Few pitchers have had any success in their profession as a member of the Colorado Rockies; many were great before they pitched for the Rockies, while many others enjoyed good years after leaving Denver (in the case of Daryl Kile, he fell into both categories). However, before the likes of Aaron Cook, Jeff Francis, Ubaldo Jimenez, and even Jason Jennings, there was one pitcher who had the best years of his career playing for the Rox - that pitcher was Pedro Astacio.
Astacio came to the Rockies on August 19th, 1997 from the Los Angeles Dodgers in a trade for Eric Young, who was one of the better players in the short history of the franchise. That's never an easy situation for any player, but Astacio (who was 48-47 in parts of six seasons with L.A.) responded well upon his arrival in Denver, posting a 5-1 record with 4.27 ERA in seven starts. Perhaps more impressive was the fact that he struck out 51 batters in 48 innings, which was a strikeout rate that he never came close to matching in his time with the Dodgers. He had a magnificent start at Atlanta on September 14th, 1997 where he pitched 8 innings and did not allow a run and gave up only 4 hits. Astacio struck out 12 batters in that game - a club record at the time (before Kile struck out 14 a little less than a year later).
His first full season with the Rockies did not treat him quite as well, though. In 1998, Pedro was lit up for a 6.23 ERA in 34 starts. He ate up a lot of innings (209) and struck out his fair share of batters (170), but he wasn't at all able to keep the ball in the park, allowing an astonishing 39 home runs and actually allowed more on the road (20) than at home (19), although that didn't necessarily reflect the disparity in ERA (7.39 at home; 4.90 on the road). Despite the poor numbers, Astacio kept the Rockies in a lot of games because of his ability to go late into games, and the club finished with a 19-16 (though Pedro was only 13-14) record in his appearances. Because of this, as well as the flashes of greatness that he was able to show on any given night, Colorado rewarded him with a hefty raise (from $3.35M to $6.15M) going into the next season.
1999 proved to be Pedro Astacio's best season in a Rockies uniform. He finished 17-11 with a 5.04 ERA - a respectable number back in those wild pre-humidor days - and struck out 210 batters (which is still a single-season club record) in 232 innings pitched. In addition, he had five starts in which he punched out at least 10 batters, and hurled seven complete games - which is also still a single-season club record. Astacio was also able to muster up 20 hits and 7 RBIs at the plate over the course of the season. As was the case with most seasons in his time with the Rox, Pedro was outstanding on the road in 1999, as he went 12-6 with a 3.60 ERA. This begs a question that perhaps should be saved until the end, but I'll use it here and you can keep it in mind: How good would Pedro Astacio have been if the Rockies installed (and perfected) the humidor prior to that season?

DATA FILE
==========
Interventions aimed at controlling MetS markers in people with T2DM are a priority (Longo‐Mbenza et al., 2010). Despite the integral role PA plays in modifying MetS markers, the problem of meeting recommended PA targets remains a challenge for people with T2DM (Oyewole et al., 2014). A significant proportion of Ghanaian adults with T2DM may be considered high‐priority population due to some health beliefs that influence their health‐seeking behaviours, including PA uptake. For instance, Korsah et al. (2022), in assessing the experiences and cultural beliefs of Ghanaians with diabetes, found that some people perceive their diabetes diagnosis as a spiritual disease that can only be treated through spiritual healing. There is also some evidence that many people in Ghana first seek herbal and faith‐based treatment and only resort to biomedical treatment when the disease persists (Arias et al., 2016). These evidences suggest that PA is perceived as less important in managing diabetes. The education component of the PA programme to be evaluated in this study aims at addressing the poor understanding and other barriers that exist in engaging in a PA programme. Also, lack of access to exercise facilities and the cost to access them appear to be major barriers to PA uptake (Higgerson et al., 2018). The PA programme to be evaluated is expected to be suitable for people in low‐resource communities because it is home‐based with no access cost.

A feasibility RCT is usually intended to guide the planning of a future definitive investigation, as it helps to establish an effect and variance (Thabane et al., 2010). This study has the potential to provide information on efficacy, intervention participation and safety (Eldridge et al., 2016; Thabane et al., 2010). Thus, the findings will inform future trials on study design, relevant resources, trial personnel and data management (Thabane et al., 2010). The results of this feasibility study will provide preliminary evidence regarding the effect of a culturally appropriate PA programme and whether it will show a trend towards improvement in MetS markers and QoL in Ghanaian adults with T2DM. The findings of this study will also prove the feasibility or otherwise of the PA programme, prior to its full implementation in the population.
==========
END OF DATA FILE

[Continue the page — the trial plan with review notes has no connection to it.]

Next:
Astacio lost his first two starts of the 2000 season, the proceeded to roll off six straight victories, behind some of the best pitching of his career up to that point. He remained consistent throughout the entirety of the season before tweaking his shoulder a bit in the first inning of a game against the Cubs on September 6th. The injury wasn't serious, but the Rockies took it easy with him and ended up shelving him for the final couple of weeks of the season after a bad start against the Dodgers where he gave up six runs in an inning and a third. Unbeknownst to Pedro and the Rox at the time, the minor setback ended up starting a domino effect of injuries that plagued Astacio for the remainder of his career.
Heading into 2001, Astacio seemed healthy and performed very well out of the gates, going 3-1 with a 3.09 ERA in April. However, with the exception of a few good starts (namely a July 5th contest against the Padres in which he hurled a complete game shutout - the only one of his career with the Rox), Astacio lost focus and began a downward spiral, winning just 3 of his final 18 starts with the Rockies that season. The combination of his ineffectiveness and relatively high salary sparked a decision by Rockies management to trade Pedro Astacio (and cash) to the Astros at the trade deadline for Scott Elarton. Pedro went 2-1 with a 3.14 ERA for the Astros in 4 starts, but a strange string of injuries - perhaps due in part to the workload he shouldered in Colorado - cut the end of his season short.
Astacio would spend the injury-plagued final five seasons of his major league career with five different teams (Mets, Red Sox, Rangers, Padres, and Nationals), before running out of time after the 2006 season. He signed a minor league contract with Washington in 2007, but injuries and ineffectiveness would not allow him to make it back to the big leagues. He finished his career with a 129-124 record and a 4.67 ERA, just .12 runs higher than the league average during his days as an MLB pitcher. He struck out over 1600 batters in just under 2200 innings. While with the Rockies, Pedro was 53-48 with a 5.43 ERA, while striking out 749 batters in 827 innings pitched - good for a K/9 rate of 8.15. Astacio is the Rockies' all-time leader in complete games, runs and earned runs allowed, home runs allowed, hit batsmen, and strikeouts.